Quantcast
  

Thursday, April 24, 2014         

 Print   Email   Comment | View 25 Comments   Most Popular   Save   Post   Retweet

Hawaii fishing group wants whales off endangered species list

By Associated Press

POSTED:
LAST UPDATED: 09:05 a.m. HST, May 03, 2013


A group of Hawaii fishermen is asking the federal government to remove northern Pacific humpback whales from the endangered species list, saying the population has steadily grown since the international community banned commercial whaling nearly 50 years ago.

Hawaii Fishermen’s Alliance for Conservation and Tradition Inc., a coalition of fishing clubs and groups from across the islands, filed a petition to the National Oceanic and Atmospheric Administration last month.

There are more than 21,000 humpback whales in the North Pacific today, compared with about 1,400 in the mid-1960s.

More than half spend the winter breeding and calving in Hawaii’s warm waters. The animals, known for acrobatic leaps and complex singing patterns, have become a major draw for tourists and support a thriving whale-watching industry in Hawaii. Other North Pacific humpbacks winter off Mexico, Central America, Japan and the Philippines.

In the summer, they migrate to feed on krill and fish in waters off Alaska, Canada and Russia.

The commercial whaling ban and other regulations would continue to protect the whales even if they were to lose their endangered status, the petition said. Though some whales die each year after being hit by ships and getting accidentally caught in fishing gear, the petition argues these accidents haven’t interfered with the overall population’s growth.

The fishermen are asking NOAA to first declare the North Pacific whales a distinct population. If the agency does so, the coalition wants NOAA to then remove this population from the endangered list. Humpbacks are found around the world — globally they number about 60,000 — but the petition is seeking delisting for whales only in the North Pacific.

Philip Fernandez, the coalition’s president, said the fishermen stepped forward on the issue after watching other groups petition to add many more species to the endangered list. The government should consider humpback whales for removal to maintain a balance, Fernandez said.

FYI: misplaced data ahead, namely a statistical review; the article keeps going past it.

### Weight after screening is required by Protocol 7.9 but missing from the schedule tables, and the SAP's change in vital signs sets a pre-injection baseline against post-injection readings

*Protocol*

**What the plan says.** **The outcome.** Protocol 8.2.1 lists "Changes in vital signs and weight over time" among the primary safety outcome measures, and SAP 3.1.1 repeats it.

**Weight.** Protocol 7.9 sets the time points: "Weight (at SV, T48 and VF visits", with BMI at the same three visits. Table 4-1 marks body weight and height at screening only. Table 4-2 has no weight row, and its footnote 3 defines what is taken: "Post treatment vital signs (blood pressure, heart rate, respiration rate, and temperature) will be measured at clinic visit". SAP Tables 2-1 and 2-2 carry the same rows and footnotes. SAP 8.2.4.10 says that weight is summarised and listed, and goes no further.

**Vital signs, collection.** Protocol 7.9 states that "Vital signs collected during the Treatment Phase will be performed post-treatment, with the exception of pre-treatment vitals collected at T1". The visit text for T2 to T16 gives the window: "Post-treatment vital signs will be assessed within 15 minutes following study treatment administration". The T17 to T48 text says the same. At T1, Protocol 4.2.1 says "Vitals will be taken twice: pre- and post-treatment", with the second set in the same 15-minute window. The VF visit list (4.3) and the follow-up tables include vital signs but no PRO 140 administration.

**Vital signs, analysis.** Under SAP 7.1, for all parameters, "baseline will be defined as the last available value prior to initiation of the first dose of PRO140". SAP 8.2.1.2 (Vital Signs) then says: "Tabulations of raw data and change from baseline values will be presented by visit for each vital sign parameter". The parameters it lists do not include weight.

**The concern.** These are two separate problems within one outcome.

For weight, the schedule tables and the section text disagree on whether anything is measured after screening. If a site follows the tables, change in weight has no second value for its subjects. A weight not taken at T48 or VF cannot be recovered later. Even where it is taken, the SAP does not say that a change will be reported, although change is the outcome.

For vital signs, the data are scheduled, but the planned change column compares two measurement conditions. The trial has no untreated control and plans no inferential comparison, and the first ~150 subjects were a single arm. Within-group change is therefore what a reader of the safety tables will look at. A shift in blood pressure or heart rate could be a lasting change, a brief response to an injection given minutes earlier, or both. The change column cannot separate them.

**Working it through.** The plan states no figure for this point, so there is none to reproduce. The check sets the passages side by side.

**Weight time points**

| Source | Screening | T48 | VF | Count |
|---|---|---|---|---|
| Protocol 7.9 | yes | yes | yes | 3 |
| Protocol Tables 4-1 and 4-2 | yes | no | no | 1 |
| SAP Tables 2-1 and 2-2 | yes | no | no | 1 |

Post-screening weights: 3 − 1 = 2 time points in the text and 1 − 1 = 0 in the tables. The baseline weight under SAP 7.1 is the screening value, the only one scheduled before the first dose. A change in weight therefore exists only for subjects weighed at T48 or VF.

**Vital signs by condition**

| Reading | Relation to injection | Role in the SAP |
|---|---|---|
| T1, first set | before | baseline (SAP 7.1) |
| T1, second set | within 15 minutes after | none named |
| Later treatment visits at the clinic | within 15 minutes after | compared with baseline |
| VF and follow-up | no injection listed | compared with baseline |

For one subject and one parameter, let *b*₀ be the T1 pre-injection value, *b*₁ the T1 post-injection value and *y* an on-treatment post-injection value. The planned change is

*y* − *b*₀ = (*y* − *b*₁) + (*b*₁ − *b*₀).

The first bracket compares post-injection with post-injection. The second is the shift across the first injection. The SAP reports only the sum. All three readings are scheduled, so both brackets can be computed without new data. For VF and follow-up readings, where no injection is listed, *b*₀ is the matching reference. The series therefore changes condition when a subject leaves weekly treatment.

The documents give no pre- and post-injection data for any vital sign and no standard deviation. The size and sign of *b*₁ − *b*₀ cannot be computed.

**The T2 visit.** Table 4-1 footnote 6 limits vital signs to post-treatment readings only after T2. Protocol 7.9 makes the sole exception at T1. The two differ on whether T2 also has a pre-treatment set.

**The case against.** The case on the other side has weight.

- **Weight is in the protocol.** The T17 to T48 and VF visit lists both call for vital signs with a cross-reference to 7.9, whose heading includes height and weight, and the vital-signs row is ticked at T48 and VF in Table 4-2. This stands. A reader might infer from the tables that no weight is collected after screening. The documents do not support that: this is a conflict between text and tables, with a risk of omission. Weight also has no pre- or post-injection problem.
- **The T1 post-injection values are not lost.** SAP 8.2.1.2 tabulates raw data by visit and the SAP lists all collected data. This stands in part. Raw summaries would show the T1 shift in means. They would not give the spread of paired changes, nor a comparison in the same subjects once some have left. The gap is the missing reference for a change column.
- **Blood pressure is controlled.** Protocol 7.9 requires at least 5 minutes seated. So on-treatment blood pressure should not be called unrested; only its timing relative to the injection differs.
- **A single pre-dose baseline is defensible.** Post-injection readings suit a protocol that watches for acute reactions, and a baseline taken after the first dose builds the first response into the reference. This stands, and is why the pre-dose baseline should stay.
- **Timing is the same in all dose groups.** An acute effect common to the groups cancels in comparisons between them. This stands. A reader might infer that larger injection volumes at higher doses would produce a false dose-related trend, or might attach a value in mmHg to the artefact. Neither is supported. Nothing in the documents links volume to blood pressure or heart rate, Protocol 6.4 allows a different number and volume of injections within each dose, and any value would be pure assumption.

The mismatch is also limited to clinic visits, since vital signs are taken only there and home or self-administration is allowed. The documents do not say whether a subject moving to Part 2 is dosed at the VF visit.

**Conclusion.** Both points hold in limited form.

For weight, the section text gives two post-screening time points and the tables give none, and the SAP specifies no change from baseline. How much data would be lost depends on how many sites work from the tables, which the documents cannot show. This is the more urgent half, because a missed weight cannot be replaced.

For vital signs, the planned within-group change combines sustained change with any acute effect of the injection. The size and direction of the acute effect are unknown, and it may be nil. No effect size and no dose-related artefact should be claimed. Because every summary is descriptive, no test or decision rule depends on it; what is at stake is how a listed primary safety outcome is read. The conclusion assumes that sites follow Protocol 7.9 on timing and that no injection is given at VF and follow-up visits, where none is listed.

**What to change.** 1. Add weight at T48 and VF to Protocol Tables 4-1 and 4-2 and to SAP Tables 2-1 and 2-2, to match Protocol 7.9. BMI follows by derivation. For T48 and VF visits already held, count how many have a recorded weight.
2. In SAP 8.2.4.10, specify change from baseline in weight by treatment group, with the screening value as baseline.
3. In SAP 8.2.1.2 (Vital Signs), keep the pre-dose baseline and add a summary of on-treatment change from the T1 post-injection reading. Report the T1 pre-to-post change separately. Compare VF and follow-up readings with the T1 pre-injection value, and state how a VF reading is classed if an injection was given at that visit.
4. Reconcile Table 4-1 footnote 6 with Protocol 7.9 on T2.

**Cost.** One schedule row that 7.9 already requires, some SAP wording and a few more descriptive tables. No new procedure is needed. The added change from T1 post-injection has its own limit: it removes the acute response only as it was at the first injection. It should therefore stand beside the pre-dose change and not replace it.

“You cannot add species after species after species without evaluating whether there are species that should come off,” the West Hawaii fisherman told The Associated Press by telephone from Kailua-Kona on Hawaii’s Big Island.

Fishermen are concerned the integrity of the Endangered Species Act is being undermined when species are added to the list but not removed, Fernandez said.

A delisting wouldn’t make it easier for fishermen to fish because the law’s protections for the whales don’t interfere with fishing activities, he said.

Angela Somma, NOAA Fisheries endangered species division chief, said the petition is the first seeking to delist humpback whales since the animals were classified as endangered in 1970.

The law gives the agency until mid-July to determine whether the petition merits consideration. If NOAA finds the petition has merit, the agency must come to a conclusion by mid-April.

NOAA last removed a species from the endangered list in 2008, when it determined the Caribbean monk seal had gone extinct. The last time a species’ recovery prompted delisting was in 1994, when the agency removed the eastern North Pacific population of gray whales from the list.

NOAA also is considering delisting both the Hawaii population of green sea turtles and a population of Stellar sea lions that lives off the coast of California, Oregon, Washington and Alaska.